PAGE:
Josef’s father is with him, and watches as his son tries to create a ketubah of his own. The final result is one that brings awe to his grandfather Pommeranz, and causes Pommeranz to use Josef’s talent to earn extra money for his own needs. What transpires after that is nothing short of incredible, as the reader is taken on Josef’s journey of artistic development and creation with his amazing talent, one that brings him recognition in the world of art. Winer infuses the pages with the defining imagery, defining moments of the ravages of war. The journey continues through Josef’s adult life, through the days of the Holocaust and the antisemitism geared at the Jews.

The story line had me thinking about the title, and alternate meanings. Aside from a ketubah, a marriage artist could be one who is creative in their own lives, one who tries to manipulate their marriage. After all, an artist is not just one who paints, draws, creates beautiful documents or etches on paper. An artist can be defined as so much more than that in the realm of daily life.


The Marriage Artist
moves forward and moves backward in the time continuum, and in history’s darkest hours. I was engulfed in the book, and could not put it down. I read it straight through, except for small breaks to eat, etc. I was mesmerized and absorbed with Winer’s use of beautiful and sensitive language. It was so beautiful that I was in awe of his prose. There were moments that I was emotionally caught up in the folds of the story.

Andrew Winer is masterful at telling the tale of The Marriage Artist and blending families together. It is a lovely, sensitive and poignant story, one filled with the affects of assimilation, love and loss, and effects of lives caught in the maelstrom of evil, leading to an epiphany towards redemption.
The novel is one of educational and historical worthiness. The drama and the intensity that is displayed is something that I feel should not be missed. I highly recommend The Marriage Artist to everyone.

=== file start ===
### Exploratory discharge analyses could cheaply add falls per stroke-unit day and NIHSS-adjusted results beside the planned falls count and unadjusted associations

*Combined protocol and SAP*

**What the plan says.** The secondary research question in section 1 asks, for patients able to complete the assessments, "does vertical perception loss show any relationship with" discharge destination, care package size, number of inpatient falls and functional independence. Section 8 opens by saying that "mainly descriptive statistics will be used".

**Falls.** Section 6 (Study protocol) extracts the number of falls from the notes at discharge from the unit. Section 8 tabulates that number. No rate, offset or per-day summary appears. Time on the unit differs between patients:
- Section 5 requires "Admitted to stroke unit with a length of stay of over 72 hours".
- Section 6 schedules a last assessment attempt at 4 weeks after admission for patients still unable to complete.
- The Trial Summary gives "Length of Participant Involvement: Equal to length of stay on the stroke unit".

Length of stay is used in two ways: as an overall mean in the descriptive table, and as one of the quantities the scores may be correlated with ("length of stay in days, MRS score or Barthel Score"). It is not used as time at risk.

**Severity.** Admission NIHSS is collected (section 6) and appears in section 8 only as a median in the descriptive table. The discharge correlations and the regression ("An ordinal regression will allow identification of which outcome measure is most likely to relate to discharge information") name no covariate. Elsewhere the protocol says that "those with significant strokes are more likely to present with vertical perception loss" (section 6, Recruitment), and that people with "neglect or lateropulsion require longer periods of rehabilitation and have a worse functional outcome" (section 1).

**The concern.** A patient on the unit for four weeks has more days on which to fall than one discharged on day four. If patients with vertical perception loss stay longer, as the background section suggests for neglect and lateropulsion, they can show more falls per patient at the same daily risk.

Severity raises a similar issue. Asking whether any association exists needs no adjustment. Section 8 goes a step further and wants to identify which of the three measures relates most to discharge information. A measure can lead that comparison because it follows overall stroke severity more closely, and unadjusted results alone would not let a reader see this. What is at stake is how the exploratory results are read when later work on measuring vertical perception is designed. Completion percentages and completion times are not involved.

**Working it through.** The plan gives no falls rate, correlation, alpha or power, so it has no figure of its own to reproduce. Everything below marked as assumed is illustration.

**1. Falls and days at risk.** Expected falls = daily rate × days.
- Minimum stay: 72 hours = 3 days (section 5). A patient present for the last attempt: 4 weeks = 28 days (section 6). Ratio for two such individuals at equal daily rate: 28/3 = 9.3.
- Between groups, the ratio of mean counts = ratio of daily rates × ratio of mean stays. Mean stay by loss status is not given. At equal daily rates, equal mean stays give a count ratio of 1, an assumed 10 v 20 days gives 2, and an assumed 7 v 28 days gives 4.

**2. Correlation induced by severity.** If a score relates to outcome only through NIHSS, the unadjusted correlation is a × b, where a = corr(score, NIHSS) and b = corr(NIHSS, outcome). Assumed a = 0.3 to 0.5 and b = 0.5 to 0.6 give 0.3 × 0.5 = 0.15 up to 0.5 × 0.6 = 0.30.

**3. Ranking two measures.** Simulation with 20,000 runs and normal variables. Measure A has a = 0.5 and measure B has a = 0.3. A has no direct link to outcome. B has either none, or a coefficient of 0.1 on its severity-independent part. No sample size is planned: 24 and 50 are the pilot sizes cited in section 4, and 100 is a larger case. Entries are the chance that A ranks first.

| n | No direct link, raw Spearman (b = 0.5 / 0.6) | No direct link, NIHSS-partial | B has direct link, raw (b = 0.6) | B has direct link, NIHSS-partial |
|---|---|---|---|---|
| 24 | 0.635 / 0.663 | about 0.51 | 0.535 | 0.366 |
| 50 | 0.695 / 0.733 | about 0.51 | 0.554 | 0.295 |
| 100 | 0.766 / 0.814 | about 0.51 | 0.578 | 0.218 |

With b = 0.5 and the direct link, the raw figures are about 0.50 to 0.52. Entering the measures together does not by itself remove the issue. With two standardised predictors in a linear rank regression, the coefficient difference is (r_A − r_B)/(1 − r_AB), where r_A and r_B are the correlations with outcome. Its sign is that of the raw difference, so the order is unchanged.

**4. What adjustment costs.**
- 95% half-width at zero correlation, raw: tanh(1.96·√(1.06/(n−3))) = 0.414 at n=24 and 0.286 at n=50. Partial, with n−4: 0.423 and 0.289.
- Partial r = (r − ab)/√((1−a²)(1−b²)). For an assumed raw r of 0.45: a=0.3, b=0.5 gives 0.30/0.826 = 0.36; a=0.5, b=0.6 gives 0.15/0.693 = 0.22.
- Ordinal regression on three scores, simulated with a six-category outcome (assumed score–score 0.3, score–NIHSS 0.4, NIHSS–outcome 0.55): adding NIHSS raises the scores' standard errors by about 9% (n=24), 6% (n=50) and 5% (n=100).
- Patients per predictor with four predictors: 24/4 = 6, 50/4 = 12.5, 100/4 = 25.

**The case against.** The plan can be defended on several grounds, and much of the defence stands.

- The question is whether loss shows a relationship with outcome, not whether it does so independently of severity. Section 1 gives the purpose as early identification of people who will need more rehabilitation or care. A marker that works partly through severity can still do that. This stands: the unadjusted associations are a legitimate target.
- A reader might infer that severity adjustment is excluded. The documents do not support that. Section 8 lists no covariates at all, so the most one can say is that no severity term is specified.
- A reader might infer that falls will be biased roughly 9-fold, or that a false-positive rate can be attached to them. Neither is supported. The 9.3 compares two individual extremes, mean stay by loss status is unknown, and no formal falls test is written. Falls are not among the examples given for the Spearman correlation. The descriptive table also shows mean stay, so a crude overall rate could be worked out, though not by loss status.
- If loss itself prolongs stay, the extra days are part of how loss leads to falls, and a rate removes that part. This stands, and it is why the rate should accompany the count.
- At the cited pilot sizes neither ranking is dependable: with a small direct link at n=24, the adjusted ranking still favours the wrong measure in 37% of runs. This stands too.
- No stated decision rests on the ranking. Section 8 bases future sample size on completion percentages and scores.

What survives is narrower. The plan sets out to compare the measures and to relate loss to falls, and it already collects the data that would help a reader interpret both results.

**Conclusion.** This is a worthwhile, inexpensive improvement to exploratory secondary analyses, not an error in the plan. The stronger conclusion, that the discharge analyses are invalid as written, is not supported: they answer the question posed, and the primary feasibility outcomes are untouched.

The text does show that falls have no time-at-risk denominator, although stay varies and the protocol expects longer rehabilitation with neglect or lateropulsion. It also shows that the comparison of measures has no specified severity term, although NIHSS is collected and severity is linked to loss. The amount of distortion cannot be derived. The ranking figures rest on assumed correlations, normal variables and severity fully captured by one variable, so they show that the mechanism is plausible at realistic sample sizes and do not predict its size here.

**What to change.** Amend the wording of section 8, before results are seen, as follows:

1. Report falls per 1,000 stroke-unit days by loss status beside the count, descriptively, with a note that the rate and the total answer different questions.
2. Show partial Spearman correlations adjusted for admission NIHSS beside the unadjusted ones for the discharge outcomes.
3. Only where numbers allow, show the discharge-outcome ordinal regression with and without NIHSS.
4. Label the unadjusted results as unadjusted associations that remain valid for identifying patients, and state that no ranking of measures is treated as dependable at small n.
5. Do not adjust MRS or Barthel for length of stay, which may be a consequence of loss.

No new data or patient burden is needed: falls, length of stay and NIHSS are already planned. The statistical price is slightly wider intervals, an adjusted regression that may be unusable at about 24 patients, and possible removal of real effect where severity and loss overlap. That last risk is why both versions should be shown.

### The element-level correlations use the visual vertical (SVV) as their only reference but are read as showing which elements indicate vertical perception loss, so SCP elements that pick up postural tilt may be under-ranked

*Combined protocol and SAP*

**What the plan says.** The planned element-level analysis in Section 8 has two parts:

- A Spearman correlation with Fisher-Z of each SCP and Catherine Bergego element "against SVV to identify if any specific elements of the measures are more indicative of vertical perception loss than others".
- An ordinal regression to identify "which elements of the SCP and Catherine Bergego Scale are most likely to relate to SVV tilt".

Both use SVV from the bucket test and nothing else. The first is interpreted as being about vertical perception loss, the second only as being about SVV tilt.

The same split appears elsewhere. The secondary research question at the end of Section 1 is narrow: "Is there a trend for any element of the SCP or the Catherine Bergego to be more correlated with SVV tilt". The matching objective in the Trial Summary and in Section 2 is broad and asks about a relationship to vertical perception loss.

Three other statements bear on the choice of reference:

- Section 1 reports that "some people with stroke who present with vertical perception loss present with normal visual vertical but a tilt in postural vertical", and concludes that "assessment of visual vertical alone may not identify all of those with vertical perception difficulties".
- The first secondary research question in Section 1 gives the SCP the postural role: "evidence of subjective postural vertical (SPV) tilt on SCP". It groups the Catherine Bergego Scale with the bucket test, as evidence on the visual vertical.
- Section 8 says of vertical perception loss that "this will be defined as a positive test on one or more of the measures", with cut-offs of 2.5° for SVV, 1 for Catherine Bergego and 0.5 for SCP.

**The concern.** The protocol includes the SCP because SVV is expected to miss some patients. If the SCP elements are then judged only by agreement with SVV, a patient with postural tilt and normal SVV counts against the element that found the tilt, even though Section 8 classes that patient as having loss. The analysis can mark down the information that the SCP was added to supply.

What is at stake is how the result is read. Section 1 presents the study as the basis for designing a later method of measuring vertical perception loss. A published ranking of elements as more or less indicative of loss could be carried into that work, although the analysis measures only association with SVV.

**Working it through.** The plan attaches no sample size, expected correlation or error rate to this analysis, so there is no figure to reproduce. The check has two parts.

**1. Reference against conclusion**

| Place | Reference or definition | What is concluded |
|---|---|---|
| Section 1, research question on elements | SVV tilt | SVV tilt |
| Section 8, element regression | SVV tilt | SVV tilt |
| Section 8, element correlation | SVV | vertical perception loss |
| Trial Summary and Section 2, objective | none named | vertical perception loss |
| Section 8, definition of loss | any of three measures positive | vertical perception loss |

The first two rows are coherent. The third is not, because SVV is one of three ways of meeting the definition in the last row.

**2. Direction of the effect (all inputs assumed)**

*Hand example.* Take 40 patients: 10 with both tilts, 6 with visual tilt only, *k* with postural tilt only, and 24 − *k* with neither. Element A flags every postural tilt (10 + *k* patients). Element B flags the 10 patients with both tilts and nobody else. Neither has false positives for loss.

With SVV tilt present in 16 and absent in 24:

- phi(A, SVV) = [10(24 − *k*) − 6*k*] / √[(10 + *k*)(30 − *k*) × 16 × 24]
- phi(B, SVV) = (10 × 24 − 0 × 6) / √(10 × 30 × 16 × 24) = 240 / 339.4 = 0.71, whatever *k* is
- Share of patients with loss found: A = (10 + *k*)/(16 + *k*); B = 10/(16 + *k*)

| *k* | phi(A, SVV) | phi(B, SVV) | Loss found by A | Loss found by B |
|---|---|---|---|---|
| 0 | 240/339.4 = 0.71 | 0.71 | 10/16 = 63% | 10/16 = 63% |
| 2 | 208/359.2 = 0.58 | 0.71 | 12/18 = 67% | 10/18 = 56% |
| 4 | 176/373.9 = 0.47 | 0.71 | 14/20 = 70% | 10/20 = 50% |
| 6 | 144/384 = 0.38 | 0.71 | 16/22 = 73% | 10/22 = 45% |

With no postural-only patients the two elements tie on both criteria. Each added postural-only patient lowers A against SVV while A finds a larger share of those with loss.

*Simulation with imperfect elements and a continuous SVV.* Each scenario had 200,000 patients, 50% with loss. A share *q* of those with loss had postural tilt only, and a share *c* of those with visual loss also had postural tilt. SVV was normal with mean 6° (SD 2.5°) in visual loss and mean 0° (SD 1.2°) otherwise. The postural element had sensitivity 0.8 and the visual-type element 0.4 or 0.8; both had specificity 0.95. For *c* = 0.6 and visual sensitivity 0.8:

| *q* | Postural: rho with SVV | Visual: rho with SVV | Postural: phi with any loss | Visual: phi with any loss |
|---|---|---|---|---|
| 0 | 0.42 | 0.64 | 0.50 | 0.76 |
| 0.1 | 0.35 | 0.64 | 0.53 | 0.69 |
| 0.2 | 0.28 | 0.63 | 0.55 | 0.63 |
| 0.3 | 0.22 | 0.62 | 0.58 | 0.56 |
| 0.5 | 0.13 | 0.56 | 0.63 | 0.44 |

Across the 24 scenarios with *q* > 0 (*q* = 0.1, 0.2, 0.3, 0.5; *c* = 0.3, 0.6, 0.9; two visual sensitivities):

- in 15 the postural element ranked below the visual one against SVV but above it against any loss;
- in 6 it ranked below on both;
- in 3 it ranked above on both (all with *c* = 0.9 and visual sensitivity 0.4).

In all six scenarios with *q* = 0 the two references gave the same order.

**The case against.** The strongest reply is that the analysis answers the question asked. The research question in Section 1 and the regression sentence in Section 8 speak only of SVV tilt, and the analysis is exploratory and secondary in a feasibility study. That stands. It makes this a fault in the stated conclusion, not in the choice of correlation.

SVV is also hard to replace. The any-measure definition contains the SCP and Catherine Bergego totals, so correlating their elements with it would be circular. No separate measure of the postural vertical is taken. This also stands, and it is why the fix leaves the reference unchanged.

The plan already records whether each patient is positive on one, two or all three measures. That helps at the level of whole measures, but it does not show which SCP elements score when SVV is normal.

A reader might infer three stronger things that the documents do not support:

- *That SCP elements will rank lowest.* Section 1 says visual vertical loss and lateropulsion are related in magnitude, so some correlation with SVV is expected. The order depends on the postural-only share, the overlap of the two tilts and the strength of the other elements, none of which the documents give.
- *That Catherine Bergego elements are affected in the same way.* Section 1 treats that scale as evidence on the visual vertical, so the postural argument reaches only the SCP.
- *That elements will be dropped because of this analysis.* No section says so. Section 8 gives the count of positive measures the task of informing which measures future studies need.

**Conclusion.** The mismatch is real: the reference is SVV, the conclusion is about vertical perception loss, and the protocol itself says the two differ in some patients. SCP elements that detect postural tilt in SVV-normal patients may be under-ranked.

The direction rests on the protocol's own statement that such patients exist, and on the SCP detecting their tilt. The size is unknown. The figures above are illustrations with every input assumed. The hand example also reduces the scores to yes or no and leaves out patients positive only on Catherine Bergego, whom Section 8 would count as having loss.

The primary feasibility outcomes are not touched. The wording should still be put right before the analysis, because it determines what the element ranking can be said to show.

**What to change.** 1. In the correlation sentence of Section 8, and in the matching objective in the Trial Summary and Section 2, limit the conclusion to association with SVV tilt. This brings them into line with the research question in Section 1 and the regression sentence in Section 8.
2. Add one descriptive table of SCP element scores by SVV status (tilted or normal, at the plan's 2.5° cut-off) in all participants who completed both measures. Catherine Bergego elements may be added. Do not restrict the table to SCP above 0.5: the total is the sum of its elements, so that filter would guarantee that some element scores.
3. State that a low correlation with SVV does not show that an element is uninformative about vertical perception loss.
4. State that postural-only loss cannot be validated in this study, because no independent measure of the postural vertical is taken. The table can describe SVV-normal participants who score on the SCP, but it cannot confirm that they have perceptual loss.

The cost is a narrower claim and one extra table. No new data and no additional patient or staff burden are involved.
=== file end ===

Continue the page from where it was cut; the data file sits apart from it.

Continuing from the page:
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Filed under Fiction, Historical Novels, Holocaust History, Jewish History, Literature/Fiction

Book Diva Review – My Sister’s Keeper

My Sister’s Keeper, by Jodi Picoult, begins with teen-aged Anna and her visit to see a lawyer due to the fact that she wants to sue her parents. Anna was specifically conceived through genetic engineering in order to save her sixteen year-old sister Kate, who has a rare form of terminal cancer. In this respect, Anna has spent her entire life, literally, in and out of hospital settings in order to donate blood and other parts of herself in order to save Kate. She is tired of being prodded, and tired of having lack of control over decisions made regarding her own body. Anna is now at the point in her life where she wants to be free of the restrictions and parental decisions that have bound her to her sister’s life. Therein begins a dilemma of huge proportions in so many aspects.

Kate, meanwhile, doesn’t always seem to appreciate what has been given to her. Her parents dote on her every whim, even those whims that aren’t necessary for survival. They do this to the extent that they often forget they have two other children. Kate is their main focus in life, yet Anna is expected to yield pieces of her body at any given moment.

The fact that the parents emotionally neglect Anna and give up on their son Jesse are integral to the fact that they are not able to make the right decisions that are in the best interests of Anna.

My Sister’s Keeper deals with the extreme issues of ethics, morals, and the social and legal ramifications of genetic engineering. All of these dilemmas are masterfully conveyed within the pages of this compelling story. Picoult is brilliant in her assessment of the issues and repercussions regarding the choices made by the family members and others involved in the situation. She raises a lot of questions, and leaves the reader with a lot to ponder. Which sister is the actual keeper? Is there an answer to that question? You read and decide.

I highly recommend My Sister’s Keeper, by Jodi Picoult, to everyone.

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Filed under Blogrolls, Fiction, General